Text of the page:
Note From Kiev


A lot of people still don’t seem to know about the existence of such a country as Ukraine. Some people even mix up Ukraine with Uzbekistan or Uganda because, why not? “U” at the beginning, almost the same. Almost no differences. Almost.

My country is 22 years old. We are situated between Europe and Russia, still doubting about who is a good partner for us. We have been living a generally quiet life since the dissociation of the Soviet Union, an association that made us used to bribes, corruption and lies.

But something changed at the end of November 2013. And this something is still happening.

You can call it whatever you want – revolution, protest, demonstration, strike, civil war. The point is that it is a fight for justice.

This all started quite simply in comparison to what it has become today, with an enormous number of people coming to Maidan (Independence Square) in Kiev, to participate in a peaceful protest with an opposition. After some time, the opposition showed very clearly that they don’t care about demos, or the voice of the populace, but only about their own political game, and people were left alone.

Alone against President Viktor Yanukovich and company, a man represented by pro-Russian politicians who own villas and fly in helicopters.

Alone trying to declare that they don’t want any cooperation with the opposition.

Alone against Russian President Vladimir Putin and Russian mass media that claim that people on Maidan are fascists. But dear Russian venal mass media, I understand you: to call people bad names is a normal reaction to a situation when somebody you want to enslave breaks the chains. And anyway, nobody cares about what mass media says.

And finally, alone against our former brothers who form the police named “Berkut” and kill Ukrainian protesters even though they too are Ukrainians. They are living in a totally different reality and don’t realize what they do, being on the side of a corrupt mafia president.

The Ukrainian people didn’t start this aggression first, the Berkut did.

One night, they came and started to beat people who were on Maidan. Students, women, the elderly – anybody they saw. After that night, Ukrainians could no longer remain calm. They don’t want Ukraine to look like Russia or Belarus where people get into prison because of participation in peaceful demonstrations.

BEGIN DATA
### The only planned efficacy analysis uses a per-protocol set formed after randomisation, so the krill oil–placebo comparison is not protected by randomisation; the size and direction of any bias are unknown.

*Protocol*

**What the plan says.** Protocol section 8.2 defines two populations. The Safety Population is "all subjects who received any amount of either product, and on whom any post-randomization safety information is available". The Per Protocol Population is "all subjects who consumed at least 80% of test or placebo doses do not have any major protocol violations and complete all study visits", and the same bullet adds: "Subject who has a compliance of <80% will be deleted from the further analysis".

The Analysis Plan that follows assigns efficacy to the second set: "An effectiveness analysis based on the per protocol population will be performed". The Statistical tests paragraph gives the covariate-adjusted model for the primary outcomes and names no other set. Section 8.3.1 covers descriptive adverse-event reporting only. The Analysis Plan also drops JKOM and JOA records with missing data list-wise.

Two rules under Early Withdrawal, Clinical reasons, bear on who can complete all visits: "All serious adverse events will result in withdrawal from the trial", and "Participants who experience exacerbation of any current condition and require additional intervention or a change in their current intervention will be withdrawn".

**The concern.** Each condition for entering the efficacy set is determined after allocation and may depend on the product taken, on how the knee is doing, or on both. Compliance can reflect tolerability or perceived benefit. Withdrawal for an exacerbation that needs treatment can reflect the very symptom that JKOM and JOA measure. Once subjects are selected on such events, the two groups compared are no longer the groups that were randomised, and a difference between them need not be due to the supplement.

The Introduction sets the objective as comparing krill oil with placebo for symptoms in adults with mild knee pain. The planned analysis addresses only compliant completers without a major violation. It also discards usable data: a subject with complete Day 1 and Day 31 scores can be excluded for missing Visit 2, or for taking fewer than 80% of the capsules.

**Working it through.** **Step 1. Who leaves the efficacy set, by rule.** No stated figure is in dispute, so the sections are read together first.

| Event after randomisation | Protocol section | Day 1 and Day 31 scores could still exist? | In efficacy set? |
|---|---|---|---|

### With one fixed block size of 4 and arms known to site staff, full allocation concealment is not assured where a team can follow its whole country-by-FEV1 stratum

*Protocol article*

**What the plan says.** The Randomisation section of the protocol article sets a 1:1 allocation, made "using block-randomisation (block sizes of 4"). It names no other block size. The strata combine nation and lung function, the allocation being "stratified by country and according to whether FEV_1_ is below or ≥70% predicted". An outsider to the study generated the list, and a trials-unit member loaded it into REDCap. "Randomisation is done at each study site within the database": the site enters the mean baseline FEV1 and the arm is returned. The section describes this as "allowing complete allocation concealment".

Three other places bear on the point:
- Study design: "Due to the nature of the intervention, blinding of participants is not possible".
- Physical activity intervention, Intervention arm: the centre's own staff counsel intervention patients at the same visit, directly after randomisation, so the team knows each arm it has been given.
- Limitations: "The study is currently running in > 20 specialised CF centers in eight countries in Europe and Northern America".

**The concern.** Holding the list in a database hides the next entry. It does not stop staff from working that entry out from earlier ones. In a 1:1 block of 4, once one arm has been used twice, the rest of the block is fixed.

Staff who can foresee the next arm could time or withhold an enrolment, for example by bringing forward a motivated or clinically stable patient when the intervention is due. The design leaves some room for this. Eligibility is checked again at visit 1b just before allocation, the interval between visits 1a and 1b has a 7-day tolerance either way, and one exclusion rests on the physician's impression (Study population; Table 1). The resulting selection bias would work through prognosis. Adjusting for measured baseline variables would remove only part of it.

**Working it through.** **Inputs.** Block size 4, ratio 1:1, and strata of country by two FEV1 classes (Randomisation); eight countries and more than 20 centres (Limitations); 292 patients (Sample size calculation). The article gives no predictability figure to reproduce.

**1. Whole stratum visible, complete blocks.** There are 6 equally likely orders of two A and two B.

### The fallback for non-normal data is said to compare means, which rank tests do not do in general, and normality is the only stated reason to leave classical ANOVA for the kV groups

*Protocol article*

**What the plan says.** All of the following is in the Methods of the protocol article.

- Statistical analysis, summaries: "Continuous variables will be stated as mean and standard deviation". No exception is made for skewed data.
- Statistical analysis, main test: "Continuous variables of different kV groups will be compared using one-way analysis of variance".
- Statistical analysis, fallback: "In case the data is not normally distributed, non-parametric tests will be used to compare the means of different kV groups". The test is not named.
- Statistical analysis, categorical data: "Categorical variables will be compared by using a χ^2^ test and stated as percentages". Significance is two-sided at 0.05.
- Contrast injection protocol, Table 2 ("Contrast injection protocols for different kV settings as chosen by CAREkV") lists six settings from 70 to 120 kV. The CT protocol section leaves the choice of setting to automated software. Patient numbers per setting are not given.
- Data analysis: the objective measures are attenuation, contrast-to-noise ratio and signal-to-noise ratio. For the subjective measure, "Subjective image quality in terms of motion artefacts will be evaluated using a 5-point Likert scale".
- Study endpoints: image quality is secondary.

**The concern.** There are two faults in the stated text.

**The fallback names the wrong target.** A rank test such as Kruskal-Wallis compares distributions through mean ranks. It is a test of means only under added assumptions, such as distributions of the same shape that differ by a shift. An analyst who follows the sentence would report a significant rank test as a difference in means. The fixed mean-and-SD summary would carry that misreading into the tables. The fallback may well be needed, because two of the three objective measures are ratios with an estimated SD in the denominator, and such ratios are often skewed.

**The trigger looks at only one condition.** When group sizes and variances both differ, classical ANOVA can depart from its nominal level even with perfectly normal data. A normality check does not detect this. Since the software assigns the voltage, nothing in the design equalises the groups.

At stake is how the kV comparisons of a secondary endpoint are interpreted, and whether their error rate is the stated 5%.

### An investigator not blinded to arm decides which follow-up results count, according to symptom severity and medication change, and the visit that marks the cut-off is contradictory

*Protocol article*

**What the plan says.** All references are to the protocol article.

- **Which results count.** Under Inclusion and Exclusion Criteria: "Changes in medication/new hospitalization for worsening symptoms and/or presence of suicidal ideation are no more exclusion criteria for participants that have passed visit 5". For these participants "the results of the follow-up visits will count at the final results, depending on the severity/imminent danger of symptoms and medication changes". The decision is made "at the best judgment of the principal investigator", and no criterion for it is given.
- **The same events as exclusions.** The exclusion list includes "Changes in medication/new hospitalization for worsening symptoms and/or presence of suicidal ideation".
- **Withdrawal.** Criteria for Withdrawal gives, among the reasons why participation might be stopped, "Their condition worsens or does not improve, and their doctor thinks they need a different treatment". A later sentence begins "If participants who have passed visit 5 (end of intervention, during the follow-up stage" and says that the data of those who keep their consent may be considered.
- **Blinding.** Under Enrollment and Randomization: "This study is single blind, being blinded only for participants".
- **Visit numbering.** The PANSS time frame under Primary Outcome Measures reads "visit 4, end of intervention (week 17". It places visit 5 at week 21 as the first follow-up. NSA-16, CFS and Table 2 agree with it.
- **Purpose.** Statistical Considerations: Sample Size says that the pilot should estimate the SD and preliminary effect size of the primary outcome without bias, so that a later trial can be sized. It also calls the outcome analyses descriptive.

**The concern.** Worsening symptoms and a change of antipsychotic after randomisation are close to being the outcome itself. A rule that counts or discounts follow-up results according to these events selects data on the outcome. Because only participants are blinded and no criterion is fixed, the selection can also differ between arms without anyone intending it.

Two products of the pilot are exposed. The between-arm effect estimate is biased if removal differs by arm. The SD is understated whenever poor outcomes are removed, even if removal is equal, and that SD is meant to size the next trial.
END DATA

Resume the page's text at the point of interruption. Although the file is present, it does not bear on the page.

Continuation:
They started to fight, and this fight has lasted for two months already, with the last three days of February 17-19 bringing more victims than the previous two months combined. 25 Ukrainians have died in 72 hours.

The police do everything they can to make people leave Maidan. Chaos is in the center.

Yesterday, lessons at my university were stopped because of an evacuation from the center of Kiev as the university is very close to Maidan.

The subway is closed throughout the city stop people from coming to Maidan. Buses are overloaded with people. I walked eight kilometers to get home.

There was a mass exodus of people from the center of Kiev. It felt as if we were somewhere in the Middle East.

Moreover, militants now have even more rights to harm and kill as the government has now organized a so-called anti-terrorist operation, allowing for potential military action on protesters.

Can you tell me, since when are people who just want to have a guarantee of civil rights in their own country, and to be free from mafia backed politicians, terrorists?

I cannot believe that something like this can take place in the 21st century. Policemen force a nationalist to undress and take mocking photos with him, students and women are beaten, journalists are injured or killed, civil activists are found dead in villages near Kiev.

Our president and his backers do everything and anything to save their political positions at any price, and Ukraine laughs at them with bloody tears.

I may not be a religious person, but I would really like to believe in hell, because hell is a place where these tyrants should be.

Polina Nezdiikovska

Polina Nezdiikovska

Polina Nezdiikovska

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